So it was with mixed emotions that I read the news on 22nd that the bird was back. Pleased that it had reappeared, but less pleased with the fact that I was sat in north-eastern Hokkaido, Japan. Of course, its presence hardly detracted from where I was, having spent an afternoon enjoying superb views of Red-crowned Cranes, but it was still a little galling that it had chosen the exact week I was away to reappear. Given it had only lasted a few days at Staines on its last visit, I wasn't hopeful for it to hang on for my return on 27th.
Surprisingly, it did. Daily messages of it showing well along the causeway were a little galling, so it was a pleasure to read it was still there on 27th and, early on Sunday, I headed over to Staines. Happily the lark was still there, and showing well on both sides of the causeway. It was also quite vocal, uttering a call reminiscent of 'our' Shore Lark but perhaps not quite the same. At a range of 15 metres, the views were fantastic through the 'scope, although just a tiny bit distant for my 400mm lens. It didn't help that there were about 50 excitable birders following its every move - I'm sure if there was a small crowd there it'd probably feed right up the bank, almost to the railings. What a great bird, too - clearly strongly reminiscent of flava but differing in size and shape (it appeared a bit smaller and slimmer) as well as plumage tones (more rufous/vinous, darker and colder browns/greys).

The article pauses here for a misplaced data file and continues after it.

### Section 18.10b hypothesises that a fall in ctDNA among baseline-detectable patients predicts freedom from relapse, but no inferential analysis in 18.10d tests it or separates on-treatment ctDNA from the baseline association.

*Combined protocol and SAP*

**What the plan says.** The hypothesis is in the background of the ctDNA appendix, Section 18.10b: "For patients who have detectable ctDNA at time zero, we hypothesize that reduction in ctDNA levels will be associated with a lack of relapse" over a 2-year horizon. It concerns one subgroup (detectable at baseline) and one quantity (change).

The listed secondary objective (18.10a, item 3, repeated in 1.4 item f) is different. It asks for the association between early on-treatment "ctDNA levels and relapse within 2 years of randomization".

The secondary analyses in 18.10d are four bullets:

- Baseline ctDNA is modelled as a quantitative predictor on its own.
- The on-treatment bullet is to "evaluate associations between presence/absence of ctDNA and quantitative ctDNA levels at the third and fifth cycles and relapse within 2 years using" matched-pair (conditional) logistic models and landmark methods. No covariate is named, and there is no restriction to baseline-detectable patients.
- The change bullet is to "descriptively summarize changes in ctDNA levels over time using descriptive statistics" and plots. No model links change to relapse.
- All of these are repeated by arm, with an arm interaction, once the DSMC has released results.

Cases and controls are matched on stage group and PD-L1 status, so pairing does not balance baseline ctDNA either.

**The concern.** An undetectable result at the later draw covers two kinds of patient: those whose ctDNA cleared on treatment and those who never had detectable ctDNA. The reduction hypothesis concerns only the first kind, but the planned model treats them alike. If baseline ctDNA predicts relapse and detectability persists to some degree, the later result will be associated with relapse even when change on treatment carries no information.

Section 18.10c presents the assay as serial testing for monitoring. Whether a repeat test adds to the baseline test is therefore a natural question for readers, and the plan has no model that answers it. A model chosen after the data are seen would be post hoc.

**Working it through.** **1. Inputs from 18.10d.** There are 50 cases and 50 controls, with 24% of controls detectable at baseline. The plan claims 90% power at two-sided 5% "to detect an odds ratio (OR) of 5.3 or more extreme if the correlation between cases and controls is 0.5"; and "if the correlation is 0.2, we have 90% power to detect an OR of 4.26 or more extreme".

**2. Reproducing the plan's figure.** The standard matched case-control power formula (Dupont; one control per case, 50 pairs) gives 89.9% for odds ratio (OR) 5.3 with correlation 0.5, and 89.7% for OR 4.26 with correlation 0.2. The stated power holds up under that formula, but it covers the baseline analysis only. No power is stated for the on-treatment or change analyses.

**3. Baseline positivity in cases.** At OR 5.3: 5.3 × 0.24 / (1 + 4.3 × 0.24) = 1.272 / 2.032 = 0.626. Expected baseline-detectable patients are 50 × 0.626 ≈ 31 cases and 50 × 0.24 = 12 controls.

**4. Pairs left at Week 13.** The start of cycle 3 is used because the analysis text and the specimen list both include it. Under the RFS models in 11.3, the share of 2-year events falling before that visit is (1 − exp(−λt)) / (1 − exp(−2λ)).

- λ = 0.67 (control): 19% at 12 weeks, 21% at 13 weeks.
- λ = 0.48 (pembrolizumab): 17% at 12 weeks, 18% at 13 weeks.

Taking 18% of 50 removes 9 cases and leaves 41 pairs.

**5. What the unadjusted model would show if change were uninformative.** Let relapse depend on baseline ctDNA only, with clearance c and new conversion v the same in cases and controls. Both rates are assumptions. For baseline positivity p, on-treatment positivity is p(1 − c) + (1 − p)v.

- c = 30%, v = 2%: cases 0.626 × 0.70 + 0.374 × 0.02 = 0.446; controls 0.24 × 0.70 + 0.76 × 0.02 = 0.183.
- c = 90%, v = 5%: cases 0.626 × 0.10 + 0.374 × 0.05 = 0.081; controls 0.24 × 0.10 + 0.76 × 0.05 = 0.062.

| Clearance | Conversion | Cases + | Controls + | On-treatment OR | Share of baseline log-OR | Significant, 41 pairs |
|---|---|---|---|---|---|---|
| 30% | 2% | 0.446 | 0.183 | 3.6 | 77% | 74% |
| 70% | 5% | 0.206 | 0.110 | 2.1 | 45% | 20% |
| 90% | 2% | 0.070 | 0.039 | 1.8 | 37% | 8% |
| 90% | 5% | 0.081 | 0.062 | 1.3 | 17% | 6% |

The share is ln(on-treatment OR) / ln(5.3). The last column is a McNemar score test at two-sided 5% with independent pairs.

'North American Horned Lark' (presumably alpestris/hoyti), Staines Reservoirs, 28 January 2018